9873

Devilish Mazes

This Demonstration offers three interesting two-person games on a 19×19 Go board. Click "rules" to get an explanation of how to play. The Demonstration illustrates how to create an intuitive interface for playing board games, and how to use the built-in Mathematica graph algorithms to determine when the game is over.
  • Contributed by: Tom Verhoeff
  • (Eindhoven University of Technology)

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DETAILS

The graphical user interface involves virtual stones on all empty intersections. Such a virtual stone is completely transparent, unless the mouse passes over it (Mouseover), in which case the opacity is increased to show a partly transparent stone of the appropriate color. That stone is also turned into a button, whose action makes the move of playing the stone on that location.
The game result is determined by considering two graphs, both having the board lines as edges. The first graph has the white stones as vertices. If there exists a path in this graph from the white stone in the center to a target location, then White has won. The second graph has the white stones plus the empty locations as vertices. If there exists a path in the second graph from the center to a target, then White can still win. Of course, when White can no longer win, Black has won (by successfully containing White).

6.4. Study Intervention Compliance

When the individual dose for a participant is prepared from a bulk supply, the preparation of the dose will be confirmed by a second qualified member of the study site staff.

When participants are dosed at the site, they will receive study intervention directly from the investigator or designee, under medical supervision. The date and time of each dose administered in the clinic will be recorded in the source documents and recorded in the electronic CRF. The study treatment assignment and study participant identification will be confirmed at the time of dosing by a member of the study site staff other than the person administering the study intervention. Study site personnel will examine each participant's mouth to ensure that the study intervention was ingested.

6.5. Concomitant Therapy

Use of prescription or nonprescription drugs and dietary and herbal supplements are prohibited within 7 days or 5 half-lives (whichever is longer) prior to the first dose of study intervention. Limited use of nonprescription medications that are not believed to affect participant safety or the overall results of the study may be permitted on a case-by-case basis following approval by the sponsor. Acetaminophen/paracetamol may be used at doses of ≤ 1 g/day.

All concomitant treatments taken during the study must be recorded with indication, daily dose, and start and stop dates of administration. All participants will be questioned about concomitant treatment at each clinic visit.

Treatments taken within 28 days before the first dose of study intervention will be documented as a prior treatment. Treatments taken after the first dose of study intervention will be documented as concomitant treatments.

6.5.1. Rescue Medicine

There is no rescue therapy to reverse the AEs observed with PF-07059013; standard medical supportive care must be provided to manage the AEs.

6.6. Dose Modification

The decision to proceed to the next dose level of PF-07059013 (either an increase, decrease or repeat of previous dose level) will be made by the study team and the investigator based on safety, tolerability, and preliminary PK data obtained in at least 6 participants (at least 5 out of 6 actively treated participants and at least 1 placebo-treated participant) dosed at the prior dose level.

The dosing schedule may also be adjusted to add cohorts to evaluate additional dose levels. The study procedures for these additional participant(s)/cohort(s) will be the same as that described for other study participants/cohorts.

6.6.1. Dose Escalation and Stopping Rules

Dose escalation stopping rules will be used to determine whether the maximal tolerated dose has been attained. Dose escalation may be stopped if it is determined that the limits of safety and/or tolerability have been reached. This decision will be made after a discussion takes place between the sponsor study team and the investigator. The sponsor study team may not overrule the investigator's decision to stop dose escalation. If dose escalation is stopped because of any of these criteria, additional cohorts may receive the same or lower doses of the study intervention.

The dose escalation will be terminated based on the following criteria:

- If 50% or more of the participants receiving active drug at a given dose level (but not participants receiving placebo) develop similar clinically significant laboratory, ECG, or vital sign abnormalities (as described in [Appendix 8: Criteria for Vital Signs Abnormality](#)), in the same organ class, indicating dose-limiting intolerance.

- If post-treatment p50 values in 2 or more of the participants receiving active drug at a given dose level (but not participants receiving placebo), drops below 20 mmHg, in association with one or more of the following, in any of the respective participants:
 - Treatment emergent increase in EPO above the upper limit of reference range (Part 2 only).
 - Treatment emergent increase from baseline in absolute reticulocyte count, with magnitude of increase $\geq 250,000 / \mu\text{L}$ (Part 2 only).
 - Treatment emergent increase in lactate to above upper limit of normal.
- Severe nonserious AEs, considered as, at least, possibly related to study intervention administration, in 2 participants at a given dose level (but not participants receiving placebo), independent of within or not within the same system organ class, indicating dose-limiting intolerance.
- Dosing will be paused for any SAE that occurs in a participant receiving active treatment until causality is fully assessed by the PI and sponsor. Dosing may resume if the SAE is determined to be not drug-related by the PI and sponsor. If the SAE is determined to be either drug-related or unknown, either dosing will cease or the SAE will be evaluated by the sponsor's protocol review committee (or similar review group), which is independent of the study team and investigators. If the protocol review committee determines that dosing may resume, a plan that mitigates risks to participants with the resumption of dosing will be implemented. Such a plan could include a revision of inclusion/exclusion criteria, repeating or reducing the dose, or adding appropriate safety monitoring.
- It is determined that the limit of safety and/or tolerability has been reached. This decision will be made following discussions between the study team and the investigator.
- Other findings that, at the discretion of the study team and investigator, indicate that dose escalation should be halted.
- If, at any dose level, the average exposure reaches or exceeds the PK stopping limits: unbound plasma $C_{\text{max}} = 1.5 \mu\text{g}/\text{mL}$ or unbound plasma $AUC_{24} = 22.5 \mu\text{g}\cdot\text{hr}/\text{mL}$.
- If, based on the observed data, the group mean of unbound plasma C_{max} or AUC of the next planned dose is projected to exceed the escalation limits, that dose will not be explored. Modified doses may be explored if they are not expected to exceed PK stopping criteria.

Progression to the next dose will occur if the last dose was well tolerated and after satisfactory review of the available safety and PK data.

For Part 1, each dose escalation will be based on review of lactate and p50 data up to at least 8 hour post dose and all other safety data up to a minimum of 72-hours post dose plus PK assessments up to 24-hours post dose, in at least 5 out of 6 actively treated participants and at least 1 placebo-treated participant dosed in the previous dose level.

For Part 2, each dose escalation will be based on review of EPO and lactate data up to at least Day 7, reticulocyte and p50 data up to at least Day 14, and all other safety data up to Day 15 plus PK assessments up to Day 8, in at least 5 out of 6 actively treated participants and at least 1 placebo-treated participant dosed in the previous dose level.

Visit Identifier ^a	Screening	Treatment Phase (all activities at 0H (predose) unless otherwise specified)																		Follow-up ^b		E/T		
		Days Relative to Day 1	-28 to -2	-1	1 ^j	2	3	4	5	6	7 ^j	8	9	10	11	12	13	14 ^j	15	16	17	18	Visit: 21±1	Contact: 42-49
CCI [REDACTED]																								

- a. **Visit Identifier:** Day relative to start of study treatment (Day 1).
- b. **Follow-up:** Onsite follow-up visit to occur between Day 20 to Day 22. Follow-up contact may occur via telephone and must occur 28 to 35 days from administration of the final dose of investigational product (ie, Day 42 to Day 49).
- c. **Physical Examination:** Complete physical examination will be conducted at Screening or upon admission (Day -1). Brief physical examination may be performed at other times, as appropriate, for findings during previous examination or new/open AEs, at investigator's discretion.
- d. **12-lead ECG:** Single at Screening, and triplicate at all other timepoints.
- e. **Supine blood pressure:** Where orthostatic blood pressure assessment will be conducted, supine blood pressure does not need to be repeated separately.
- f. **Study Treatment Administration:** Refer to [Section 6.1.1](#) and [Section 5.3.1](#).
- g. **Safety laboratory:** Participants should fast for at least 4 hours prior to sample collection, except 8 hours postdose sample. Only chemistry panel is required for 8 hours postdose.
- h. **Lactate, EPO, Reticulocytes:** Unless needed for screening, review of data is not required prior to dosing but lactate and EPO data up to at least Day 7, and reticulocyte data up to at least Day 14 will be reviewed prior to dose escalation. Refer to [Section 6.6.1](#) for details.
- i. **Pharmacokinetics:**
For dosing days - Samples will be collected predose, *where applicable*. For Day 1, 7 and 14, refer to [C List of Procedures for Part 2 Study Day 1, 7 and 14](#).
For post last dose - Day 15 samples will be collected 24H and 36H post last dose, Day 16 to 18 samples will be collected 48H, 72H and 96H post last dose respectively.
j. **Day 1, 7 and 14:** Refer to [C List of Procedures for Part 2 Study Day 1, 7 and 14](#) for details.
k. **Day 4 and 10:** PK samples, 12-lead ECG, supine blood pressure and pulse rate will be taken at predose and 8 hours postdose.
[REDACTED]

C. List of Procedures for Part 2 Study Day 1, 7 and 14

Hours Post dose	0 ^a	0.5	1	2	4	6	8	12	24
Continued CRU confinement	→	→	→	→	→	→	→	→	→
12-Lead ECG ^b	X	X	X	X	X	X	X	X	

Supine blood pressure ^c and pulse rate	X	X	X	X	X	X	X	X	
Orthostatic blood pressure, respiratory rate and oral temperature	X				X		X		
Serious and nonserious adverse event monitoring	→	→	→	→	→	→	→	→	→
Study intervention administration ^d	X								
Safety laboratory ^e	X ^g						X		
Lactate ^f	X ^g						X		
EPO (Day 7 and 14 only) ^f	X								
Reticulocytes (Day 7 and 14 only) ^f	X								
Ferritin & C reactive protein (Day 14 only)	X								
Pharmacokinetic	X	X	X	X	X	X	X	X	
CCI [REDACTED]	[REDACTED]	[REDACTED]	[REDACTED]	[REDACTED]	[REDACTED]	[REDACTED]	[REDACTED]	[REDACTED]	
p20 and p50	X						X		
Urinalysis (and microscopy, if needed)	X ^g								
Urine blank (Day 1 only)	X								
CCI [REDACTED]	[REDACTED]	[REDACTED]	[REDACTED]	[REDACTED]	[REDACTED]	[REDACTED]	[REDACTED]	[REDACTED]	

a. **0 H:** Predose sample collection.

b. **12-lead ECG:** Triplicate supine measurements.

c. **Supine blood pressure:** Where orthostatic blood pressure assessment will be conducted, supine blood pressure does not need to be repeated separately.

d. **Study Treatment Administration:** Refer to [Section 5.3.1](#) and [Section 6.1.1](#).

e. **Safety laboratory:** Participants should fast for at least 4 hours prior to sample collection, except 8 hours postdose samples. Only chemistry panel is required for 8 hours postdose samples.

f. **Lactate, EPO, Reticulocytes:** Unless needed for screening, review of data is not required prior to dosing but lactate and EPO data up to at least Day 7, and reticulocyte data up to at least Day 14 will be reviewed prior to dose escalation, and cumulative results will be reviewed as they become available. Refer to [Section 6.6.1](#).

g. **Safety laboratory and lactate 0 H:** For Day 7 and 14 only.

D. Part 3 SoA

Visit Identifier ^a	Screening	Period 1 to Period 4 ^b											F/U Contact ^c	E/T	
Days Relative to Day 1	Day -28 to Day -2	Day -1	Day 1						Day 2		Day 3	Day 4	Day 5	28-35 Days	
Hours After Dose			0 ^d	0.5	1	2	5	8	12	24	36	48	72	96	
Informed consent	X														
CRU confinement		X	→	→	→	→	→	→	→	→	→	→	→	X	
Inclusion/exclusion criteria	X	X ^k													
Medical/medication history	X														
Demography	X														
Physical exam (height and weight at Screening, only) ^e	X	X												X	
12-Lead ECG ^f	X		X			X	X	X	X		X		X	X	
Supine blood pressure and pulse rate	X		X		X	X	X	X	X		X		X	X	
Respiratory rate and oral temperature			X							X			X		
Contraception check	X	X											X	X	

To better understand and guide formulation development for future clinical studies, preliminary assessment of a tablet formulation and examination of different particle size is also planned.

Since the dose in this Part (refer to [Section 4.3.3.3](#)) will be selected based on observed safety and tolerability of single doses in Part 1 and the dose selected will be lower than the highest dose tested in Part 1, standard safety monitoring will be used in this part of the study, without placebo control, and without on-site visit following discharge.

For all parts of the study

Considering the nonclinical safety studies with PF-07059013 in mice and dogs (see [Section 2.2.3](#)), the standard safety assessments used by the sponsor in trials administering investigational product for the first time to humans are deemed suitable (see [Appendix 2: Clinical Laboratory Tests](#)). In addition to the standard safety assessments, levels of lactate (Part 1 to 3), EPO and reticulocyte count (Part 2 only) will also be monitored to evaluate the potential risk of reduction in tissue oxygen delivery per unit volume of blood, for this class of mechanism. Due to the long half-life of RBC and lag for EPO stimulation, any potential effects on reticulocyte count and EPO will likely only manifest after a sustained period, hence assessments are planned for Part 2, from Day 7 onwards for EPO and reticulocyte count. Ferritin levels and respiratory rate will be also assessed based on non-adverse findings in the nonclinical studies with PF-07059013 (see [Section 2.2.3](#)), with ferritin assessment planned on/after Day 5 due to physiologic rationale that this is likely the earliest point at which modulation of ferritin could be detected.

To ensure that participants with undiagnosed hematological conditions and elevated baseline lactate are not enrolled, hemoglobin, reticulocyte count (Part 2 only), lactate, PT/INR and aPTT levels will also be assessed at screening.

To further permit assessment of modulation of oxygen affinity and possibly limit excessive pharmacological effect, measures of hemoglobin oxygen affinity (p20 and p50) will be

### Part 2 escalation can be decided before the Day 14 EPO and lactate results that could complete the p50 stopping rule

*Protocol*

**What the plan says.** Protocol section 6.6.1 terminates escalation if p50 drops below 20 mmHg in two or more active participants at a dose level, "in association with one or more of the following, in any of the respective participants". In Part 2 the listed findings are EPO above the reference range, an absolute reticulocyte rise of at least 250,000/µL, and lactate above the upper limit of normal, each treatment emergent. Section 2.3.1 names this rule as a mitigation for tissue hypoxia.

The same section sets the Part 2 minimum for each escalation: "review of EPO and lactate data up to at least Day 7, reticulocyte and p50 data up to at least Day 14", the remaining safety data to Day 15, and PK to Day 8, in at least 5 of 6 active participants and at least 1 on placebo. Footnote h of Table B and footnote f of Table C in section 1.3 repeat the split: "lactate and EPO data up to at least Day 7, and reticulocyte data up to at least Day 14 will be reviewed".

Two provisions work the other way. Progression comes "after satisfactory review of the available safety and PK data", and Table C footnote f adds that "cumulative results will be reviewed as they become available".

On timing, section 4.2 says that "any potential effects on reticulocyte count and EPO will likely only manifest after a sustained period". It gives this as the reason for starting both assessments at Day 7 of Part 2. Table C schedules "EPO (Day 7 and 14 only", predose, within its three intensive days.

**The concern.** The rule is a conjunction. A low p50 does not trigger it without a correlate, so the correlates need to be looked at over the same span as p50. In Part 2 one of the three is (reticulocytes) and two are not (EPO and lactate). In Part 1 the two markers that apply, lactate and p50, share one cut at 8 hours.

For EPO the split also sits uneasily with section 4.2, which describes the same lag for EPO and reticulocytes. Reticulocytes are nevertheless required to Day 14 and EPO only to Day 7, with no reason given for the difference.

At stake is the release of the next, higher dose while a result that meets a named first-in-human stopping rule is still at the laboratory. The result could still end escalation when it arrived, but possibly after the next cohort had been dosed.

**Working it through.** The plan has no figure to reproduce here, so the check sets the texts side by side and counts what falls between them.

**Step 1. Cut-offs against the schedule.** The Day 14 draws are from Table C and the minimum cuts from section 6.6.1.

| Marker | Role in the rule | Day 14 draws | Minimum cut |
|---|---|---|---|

Maze 1 was taken from [1]. Mazes 2 and 3 were taken from [2].
References
[1] Y. Yasuda, Let's Play Go!: A Simple Introduction to the Game of Go, Richmond, VA: Slate & Shell, 2004.
[2] Y. Yu-Chia, A Scientific Introduction to Go, Santa Monica, CA: Yutopian Enterprises, 2002.
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